A new campaign similar to the “five a day” healthy eating message should encourage kids to do at least an hour’s exercise a day amid fears about the impact of COVID lockdowns on children’s activity levels, MPs have said.
In a new report by the House of Commons’ digital, culture, media and sport committee, the government is also urged to set up a “Work Out to Help Out” scheme – similar to last summer’s “Eat Out to Help Out” campaign – to get people participating in organised sport.
The group of MPs also want more action to protect grassroots sporting clubs, which have nurtured many of Great Britain’s athletes currently competing at the Olympic Games in Tokyo.
Conservative MP Julian Knight, the committee’s chair, said the last year-and-a-half of the coronavirus crisis had “left the already perilous finances of grassroots sport in tatters”.
“Community sports clubs nurture Olympic medallists and bring joy to people young and old, we cannot let them go to the wall,” he said.
Mr Knight branded a delay to the government’s £150m fund for under-threat community groups as “disappointing and unhelpful”.
And he urged ministers to take up his committee’s ten recommendations to “better protect the spaces we exercise in and put grassroots sport on a more sustainable financial footing”.
“The government must also play its part in getting people active again following the pandemic or risk consequences for public health in the future,” Mr Knight added.
Among the committee’s recommendations are:
• a sporting equivalent of the “Eat Out to Help Out” campaign, entitled “Work Out to Help Out”, to incentivise volunteers and participants to get involved, participate in organised sport and support the sporting infrastructure, both in England and across the UK
• before the end of this year, the government should initiate a nationwide communications campaign, similar to that of the “five a day” campaign, to emphasise the importance of children and young people engaging in at least 60 minutes of moderate activity every day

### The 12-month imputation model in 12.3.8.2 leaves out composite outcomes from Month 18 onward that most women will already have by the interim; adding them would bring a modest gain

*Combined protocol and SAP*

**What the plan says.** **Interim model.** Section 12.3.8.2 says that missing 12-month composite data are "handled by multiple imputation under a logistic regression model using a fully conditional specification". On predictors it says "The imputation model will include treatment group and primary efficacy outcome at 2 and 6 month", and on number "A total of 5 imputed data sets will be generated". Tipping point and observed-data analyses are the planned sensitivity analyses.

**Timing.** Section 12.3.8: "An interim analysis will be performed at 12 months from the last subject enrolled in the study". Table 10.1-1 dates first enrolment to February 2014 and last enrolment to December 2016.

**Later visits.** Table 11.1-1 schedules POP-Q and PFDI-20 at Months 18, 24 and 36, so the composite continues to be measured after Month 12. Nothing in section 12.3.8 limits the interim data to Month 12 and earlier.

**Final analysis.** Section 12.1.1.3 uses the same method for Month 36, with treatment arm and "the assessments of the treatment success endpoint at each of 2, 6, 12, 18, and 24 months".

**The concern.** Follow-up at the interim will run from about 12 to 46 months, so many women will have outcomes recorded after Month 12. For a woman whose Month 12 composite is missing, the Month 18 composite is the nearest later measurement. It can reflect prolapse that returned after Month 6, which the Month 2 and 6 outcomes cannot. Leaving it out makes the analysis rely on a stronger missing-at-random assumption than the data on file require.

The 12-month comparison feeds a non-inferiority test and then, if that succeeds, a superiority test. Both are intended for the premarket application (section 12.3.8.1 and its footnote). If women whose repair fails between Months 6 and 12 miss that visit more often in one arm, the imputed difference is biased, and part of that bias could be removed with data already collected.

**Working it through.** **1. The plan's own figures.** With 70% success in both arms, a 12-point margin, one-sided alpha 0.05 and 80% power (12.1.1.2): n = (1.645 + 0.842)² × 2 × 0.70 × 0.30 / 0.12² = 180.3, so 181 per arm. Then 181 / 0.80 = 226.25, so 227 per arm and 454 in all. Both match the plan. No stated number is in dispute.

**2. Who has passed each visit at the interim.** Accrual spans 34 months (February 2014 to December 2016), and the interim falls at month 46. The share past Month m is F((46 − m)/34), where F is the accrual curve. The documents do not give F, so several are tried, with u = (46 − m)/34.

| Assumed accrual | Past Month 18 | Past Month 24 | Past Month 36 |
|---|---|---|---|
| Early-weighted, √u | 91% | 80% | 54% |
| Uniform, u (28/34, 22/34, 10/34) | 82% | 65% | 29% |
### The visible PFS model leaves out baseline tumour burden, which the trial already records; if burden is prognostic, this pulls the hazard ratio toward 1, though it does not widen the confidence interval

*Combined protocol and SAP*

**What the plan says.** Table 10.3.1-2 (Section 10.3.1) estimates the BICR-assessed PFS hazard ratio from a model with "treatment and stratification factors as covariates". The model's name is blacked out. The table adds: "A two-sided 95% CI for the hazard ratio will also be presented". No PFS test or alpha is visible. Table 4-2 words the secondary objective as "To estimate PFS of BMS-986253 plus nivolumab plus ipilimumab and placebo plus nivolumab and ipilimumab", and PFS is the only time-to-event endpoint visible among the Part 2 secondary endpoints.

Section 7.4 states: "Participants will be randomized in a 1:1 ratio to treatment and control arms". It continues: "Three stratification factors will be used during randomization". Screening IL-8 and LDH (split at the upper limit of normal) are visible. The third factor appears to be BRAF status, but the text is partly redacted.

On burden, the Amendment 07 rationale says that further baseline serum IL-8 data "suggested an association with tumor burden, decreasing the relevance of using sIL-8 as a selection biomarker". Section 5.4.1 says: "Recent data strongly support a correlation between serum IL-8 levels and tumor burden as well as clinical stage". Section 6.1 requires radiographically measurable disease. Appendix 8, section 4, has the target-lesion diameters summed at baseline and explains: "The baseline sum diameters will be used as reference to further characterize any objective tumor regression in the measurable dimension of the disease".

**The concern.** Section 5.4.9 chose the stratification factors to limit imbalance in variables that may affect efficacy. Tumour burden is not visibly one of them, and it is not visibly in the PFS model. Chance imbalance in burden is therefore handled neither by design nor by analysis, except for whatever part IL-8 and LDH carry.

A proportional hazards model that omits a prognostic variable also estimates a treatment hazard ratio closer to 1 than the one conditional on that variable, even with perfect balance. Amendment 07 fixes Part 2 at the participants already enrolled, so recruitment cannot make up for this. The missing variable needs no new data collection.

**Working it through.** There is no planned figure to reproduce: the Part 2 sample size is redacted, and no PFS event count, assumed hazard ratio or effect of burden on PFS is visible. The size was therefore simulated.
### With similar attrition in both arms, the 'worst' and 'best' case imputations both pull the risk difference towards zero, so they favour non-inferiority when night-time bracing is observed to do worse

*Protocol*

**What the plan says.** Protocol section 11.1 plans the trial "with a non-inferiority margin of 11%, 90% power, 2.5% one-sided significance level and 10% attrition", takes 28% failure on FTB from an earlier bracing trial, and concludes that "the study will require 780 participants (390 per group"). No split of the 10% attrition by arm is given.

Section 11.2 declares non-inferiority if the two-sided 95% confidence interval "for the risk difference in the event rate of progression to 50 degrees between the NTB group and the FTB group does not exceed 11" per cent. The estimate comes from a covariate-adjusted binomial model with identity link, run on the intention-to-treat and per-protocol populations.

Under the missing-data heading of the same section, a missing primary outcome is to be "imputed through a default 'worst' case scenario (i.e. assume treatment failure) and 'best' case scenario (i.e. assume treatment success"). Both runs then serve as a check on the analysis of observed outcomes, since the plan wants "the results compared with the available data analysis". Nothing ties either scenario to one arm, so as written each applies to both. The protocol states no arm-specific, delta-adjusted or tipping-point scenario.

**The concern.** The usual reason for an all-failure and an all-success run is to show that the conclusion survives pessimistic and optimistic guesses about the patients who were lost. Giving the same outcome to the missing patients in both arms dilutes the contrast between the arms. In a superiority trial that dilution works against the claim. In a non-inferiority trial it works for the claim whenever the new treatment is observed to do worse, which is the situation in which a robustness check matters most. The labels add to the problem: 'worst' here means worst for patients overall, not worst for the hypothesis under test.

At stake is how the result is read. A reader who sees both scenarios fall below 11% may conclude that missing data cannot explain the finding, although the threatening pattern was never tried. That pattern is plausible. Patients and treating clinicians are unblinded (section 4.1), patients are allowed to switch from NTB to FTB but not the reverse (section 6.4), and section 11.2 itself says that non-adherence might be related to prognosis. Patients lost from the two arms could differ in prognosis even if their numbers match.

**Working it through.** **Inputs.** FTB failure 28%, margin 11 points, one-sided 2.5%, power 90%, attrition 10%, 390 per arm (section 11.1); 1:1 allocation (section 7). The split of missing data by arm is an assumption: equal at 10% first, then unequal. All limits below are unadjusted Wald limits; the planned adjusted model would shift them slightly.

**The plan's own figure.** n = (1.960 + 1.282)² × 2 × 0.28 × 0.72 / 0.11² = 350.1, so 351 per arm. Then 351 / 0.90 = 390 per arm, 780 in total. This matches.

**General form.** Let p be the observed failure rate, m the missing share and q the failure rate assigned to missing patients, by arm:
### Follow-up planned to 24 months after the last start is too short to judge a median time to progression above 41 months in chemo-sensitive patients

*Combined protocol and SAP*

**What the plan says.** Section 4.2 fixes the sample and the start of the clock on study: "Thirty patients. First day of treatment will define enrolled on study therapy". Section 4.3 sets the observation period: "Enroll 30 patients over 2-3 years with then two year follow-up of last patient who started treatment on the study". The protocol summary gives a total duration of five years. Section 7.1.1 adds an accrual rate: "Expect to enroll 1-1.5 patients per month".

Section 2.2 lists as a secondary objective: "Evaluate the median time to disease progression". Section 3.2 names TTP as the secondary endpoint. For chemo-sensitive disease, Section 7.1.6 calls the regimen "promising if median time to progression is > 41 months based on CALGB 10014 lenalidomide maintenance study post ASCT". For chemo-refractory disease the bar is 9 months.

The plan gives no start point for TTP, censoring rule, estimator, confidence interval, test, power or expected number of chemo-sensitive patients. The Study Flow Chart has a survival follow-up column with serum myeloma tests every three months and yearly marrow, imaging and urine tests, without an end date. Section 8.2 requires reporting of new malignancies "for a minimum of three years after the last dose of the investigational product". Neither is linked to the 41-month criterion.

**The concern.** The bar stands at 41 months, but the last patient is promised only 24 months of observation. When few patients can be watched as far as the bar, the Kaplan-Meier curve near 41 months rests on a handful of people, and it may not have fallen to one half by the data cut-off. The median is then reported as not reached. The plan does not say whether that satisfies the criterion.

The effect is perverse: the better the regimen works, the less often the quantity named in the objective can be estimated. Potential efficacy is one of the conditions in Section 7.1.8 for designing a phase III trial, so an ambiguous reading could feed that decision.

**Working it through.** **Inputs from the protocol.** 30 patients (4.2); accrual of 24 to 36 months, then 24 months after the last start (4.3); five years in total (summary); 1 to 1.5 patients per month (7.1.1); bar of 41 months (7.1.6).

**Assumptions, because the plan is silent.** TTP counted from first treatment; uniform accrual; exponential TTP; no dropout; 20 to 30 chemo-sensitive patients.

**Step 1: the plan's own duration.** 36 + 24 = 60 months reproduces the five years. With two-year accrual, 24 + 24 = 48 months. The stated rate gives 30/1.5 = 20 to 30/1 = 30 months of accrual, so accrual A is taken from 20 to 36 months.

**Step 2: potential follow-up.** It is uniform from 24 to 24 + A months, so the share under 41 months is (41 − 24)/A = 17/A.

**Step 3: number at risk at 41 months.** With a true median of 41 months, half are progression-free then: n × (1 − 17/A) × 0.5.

• the government work with Sport England, UK Sport and the National Lottery to review and revise the current funding models to enable sports organisations to accumulate greater reserves and, as a result, have more of a cushion to support themselves with should another situation like the COVID pandemic occur
• the government should set out the ways in which it intends to encourage schools across the country to make their facilities more available to community and grassroots sports clubs at a fair rate
• Sport England and Sport UK should be required to publish, at least annually, information about the diversity of candidates for all advertised roles in their organisations and the boards that make those appointments
The group of MPs said there were indications the COVID crisis had caused weight gain and a fall in activity levels in children.
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They said data from Sport England showing 100,000 fewer children met the recommended level of activity in 2020 than in 2019 was “of significant concern”.
The committee also warned of the yet unknown impact of England’s third national lockdown on people’s fitness.
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